GRACE is one of a seventeen-book series set in Wildcat Ridge, a small mining town in the Uinta Mountains, Utah Territory, in 1884. The mine was devastated by two explosions, killing men, women and children, and leaving mostly widows in town. Each book introduces a widow who struggles to find a way to survive—and finds new love in the process.
When I started the book, I chose to have the hero work for the Wells Fargo & Company, and the stagecoach line serving Wildcat Ridge. As I learned more—and researched more—I discovered a television series called “Tales of Wells Fargo.” I watched a few episodes and, when Michael Landon appeared on screen as a young man wanting to be a shotgun messenger on the Wells Fargo, I knew I’d found my hero.
The shotgun messenger was literally that: he rode shotgun beside the driver, with the treasure box between his feet, holding a sawed-off shotgun loaded with buckshot. A shotgun messenger had to stay alert, identify danger in an instant and not be afraid to act on his decision to shoot. Though Wells Fargo policy said to let a robber have the money rather than risk lives, the shotgun in the hands of a good shooter was an effective deterrent.
“But the real security of the treasure boxes came from who was guarding them — the Wells Fargo shotgun messengers. They were ‘the kind of men you can depend on if you get into a fix,’ according to Wells Fargo detective Jim Hume. If thieves were foolhardy enough to try and steal a treasure box in transit, they would find themselves staring down the barrel of a sawed-off shotgun, loaded with 00 buckshot, possibly held by Wyatt Earp himself.” [from http://www.WellsFargoHistory.com]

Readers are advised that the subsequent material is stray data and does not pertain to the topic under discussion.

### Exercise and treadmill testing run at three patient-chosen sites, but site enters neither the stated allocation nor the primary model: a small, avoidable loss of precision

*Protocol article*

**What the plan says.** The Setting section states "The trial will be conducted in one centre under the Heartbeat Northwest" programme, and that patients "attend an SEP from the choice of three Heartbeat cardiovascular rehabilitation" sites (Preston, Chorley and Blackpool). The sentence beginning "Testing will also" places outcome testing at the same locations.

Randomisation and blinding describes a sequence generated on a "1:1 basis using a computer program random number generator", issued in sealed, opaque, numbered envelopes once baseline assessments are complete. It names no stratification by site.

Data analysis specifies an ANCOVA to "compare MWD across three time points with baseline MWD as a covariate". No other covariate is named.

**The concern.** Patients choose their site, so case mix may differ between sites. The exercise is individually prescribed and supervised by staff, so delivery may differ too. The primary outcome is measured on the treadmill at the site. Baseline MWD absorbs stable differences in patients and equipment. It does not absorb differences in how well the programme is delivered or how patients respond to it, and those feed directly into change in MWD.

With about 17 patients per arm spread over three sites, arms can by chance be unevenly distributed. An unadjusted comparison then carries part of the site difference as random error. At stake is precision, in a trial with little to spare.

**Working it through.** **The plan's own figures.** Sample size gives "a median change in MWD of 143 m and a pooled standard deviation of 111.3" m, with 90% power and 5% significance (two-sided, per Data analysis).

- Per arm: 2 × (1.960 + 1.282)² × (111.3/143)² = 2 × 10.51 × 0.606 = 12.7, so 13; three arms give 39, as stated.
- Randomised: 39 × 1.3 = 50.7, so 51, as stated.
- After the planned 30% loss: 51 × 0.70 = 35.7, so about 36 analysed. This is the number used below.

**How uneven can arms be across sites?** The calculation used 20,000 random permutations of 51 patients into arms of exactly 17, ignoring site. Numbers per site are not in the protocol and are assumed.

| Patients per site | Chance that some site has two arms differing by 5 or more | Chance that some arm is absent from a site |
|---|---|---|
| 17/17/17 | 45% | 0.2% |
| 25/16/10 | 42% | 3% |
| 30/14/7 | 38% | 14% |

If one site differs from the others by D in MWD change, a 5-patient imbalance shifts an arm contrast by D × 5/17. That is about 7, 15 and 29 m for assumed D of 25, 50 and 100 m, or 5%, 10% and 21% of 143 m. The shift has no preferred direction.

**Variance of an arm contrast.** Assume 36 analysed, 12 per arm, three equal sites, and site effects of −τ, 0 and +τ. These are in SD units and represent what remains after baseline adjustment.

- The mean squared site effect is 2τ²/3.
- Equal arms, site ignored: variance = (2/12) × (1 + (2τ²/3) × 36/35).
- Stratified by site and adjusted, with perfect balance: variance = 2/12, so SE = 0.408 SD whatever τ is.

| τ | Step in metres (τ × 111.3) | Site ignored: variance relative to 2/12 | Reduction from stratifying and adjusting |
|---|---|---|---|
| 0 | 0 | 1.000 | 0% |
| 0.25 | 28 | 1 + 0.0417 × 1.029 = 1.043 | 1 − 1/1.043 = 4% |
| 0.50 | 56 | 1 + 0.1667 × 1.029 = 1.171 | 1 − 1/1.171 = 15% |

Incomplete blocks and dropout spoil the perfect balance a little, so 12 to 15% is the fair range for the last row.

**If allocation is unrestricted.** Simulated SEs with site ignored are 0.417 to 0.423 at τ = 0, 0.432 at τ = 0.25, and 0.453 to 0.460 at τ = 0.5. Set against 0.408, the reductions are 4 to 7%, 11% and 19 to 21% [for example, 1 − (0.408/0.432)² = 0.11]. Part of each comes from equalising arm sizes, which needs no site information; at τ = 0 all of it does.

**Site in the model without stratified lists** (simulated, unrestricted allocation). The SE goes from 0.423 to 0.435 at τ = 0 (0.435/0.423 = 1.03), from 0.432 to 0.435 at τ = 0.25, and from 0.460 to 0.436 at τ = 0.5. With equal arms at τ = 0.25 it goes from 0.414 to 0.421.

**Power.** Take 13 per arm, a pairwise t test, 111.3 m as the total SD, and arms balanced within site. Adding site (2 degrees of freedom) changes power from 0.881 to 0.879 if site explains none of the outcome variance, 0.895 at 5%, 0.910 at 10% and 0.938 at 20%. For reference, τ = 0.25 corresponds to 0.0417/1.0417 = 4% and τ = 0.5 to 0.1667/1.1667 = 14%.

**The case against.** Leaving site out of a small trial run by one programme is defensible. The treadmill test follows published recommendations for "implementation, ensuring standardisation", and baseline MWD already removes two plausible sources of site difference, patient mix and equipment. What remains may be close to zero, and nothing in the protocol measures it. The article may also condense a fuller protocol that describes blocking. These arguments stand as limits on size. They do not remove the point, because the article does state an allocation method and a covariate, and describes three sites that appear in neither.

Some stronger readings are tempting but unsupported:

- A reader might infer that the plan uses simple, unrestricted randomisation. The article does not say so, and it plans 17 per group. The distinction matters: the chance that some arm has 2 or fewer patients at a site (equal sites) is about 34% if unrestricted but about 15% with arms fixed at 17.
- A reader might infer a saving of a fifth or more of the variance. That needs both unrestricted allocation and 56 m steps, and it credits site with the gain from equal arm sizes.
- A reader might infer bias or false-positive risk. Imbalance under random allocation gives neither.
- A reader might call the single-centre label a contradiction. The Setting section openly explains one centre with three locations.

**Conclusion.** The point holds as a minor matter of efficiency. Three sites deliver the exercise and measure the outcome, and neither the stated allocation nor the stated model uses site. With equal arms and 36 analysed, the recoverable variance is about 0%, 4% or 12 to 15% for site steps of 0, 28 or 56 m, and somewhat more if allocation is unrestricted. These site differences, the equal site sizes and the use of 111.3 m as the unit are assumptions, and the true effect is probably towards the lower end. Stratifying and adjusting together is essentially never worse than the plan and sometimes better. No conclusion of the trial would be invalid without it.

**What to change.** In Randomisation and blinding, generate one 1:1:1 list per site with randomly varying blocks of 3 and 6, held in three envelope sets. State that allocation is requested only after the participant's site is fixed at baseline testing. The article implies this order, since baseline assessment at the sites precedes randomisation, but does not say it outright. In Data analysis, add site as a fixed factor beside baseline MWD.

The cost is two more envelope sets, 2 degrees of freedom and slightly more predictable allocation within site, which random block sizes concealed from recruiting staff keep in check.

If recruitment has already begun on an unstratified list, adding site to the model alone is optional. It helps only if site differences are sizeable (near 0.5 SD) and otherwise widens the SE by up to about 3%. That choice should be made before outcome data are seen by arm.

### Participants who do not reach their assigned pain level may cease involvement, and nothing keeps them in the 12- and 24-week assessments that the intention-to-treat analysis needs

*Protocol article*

The shotgun messenger gave me a strong hero, sure of himself and capable. All I had to do was add… Well, you’ll have to read the book to find out.
— Now Available —
Book 10 of The Widows of Wildcat Ridge series
When a woman who has always done what she was told decides to take matters into her own hands—she just might discover her future waiting
Grace Hill has spent most of her life caring for others. When her beloved little sister is in trouble, Grace defies those who tell her she can’t, and rushes to her aid. Joining the other widows in Wildcat Ridge struggling to survive, she discovers the woman she is—a woman strong enough for a man like Benjamin Sloane.
Benjamin Sloane rides shotgun on the Wells Fargo stagecoach line through the rugged Utah Territory. He’s big-hearted, tough and about as civilized as a grizzly bear. But there’s something about a fancy lady from the big city makes him want to clean up his ways and give her his heart.
EXCERPT FROM GRACE:
Grace Hill stared in horror at the article in the several-weeks-old Denver newspaper. “No. This isn’t possible.”
“What’s that, Grace? Speak up. I’ve asked you not to mumble in my presence.”
“I apologize, Mother Hill. There was a mine collapse in—”
“There’s always a disaster, Grace. A mine today, an earthquake tomorrow. God will have his vengeance one day soon, mark my words. Close that drape. I swear the sun is hotter this April than ever before.”
“Yes, ma’am,” Grace rose to do as she was told. “But this collapse was in Wildcat Ridge, Utah Territory, where my sister, Eleanora lives.”
“Scandalous place for a woman of breeding to live. Why ever did she settle there?”
“Her husband is a miner, ma’am. He moved his wife there soon after their wedding.”
“Is he dead?”
The emotionless question shocked Grace and sent a shaft of sorrow through her. Could Eleanora actually be the widow of Darvin Cavender? “I don’t know. A list of th-the deceased isn’t included.”
“If it’s God’s will, he lived. If not, she’ll find another husband to provide for her and give her children. It is the task for which woman was created.”
Grace clamped her teeth around her tongue to keep the retort inside. God created women with minds and dreams, just like men. Woman was created for more than marriage and procreation, not that she’d say that to Mrs. Hill.
“She has a child. A daughter.”
She read further in the article, her brain stuttering to a halt as she realized men weren’t the only victims. “It says townspeople were killed in a second explosion while trying to rescue the miners.” Townspeople? Women? Children? “I have to go.”
“Go where, young lady?”